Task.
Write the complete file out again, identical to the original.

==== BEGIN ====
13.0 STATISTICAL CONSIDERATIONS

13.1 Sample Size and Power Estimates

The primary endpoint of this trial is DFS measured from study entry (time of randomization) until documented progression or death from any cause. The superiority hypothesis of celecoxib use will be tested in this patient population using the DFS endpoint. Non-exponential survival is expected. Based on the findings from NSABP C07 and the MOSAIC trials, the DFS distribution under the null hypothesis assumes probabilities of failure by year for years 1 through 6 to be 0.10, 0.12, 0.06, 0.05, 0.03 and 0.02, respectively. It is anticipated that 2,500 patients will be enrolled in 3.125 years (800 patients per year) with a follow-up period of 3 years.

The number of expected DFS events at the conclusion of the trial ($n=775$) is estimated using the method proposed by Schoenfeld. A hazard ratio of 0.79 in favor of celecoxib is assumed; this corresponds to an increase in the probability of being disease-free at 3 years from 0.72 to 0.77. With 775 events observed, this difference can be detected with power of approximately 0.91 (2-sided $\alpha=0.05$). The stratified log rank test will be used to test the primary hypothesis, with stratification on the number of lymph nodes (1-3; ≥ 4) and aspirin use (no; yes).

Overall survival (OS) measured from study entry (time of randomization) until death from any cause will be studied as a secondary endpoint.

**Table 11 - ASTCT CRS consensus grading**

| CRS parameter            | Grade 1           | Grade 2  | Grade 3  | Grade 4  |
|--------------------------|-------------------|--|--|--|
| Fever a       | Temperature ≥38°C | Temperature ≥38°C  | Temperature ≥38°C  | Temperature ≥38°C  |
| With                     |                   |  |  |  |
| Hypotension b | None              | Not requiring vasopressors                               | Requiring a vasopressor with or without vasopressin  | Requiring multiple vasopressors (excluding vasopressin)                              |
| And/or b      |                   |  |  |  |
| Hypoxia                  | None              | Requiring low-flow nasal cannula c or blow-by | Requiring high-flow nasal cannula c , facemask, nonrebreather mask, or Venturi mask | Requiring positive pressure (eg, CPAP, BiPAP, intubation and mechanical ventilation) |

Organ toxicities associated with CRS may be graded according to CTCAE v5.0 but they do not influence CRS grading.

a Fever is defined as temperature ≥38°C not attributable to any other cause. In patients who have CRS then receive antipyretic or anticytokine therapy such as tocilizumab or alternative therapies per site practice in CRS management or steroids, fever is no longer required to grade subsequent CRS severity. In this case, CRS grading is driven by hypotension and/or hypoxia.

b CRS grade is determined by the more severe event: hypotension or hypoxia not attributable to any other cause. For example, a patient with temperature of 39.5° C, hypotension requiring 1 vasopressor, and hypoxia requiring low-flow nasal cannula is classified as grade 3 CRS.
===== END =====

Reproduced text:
13.0 STATISTICAL CONSIDERATIONS

13.1 Sample Size and Power Estimates

The primary endpoint of this trial is DFS measured from study entry (time of randomization) until documented progression or death from any cause. The superiority hypothesis of celecoxib use will be tested in this patient population using the DFS endpoint. Non-exponential survival is expected. Based on the findings from NSABP C07 and the MOSAIC trials, the DFS distribution under the null hypothesis assumes probabilities of failure by year for years 1 through 6 to be 0.10, 0.12, 0.06, 0.05, 0.03 and 0.02, respectively. It is anticipated that 2,500 patients will be enrolled in 3.125 years (800 patients per year) with a follow-up period of 3 years.

The number of expected DFS events at the conclusion of the trial ($n=775$) is estimated using the method proposed by Schoenfeld. A hazard ratio of 0.79 in favor of celecoxib is assumed; this corresponds to an increase in the probability of being disease-free at 3 years from 0.72 to 0.77. With 775 events observed, this difference can be detected with power of approximately 0.91 (2-sided $\alpha=0.05$). The stratified log rank test will be used to test the primary hypothesis, with stratification on the number of lymph nodes (1-3; ≥ 4) and aspirin use (no; yes).

Overall survival (OS) measured from study entry (time of randomization) until death from any cause will be studied as a secondary endpoint.

**Table 11 - ASTCT CRS consensus grading**

| CRS parameter            | Grade 1           | Grade 2  | Grade 3  | Grade 4  |
|--------------------------|-------------------|--|--|--|
| Fever a       | Temperature ≥38°C | Temperature ≥38°C  | Temperature ≥38°C  | Temperature ≥38°C  |
| With                     |                   |  |  |  |
| Hypotension b | None              | Not requiring vasopressors                               | Requiring a vasopressor with or without vasopressin  | Requiring multiple vasopressors (excluding vasopressin)                              |
| And/or b      |                   |  |  |  |
| Hypoxia                  | None              | Requiring low-flow nasal cannula c or blow-by | Requiring high-flow nasal cannula c , facemask, nonrebreather mask, or Venturi mask | Requiring positive pressure (eg, CPAP, BiPAP, intubation and mechanical ventilation) |

Organ toxicities associated with CRS may be graded according to CTCAE v5.0 but they do not influence CRS grading.

a Fever is defined as temperature ≥38°C not attributable to any other cause. In patients who have CRS then receive antipyretic or anticytokine therapy such as tocilizumab or alternative therapies per site practice in CRS management or steroids, fever is no longer required to grade subsequent CRS severity. In this case, CRS grading is driven by hypotension and/or hypoxia.

b CRS grade is determined by the more severe event: hypotension or hypoxia not attributable to any other cause. For example, a patient with temperature of 39.5° C, hypotension requiring 1 vasopressor, and hypoxia requiring low-flow nasal cannula is classified as grade 3 CRS.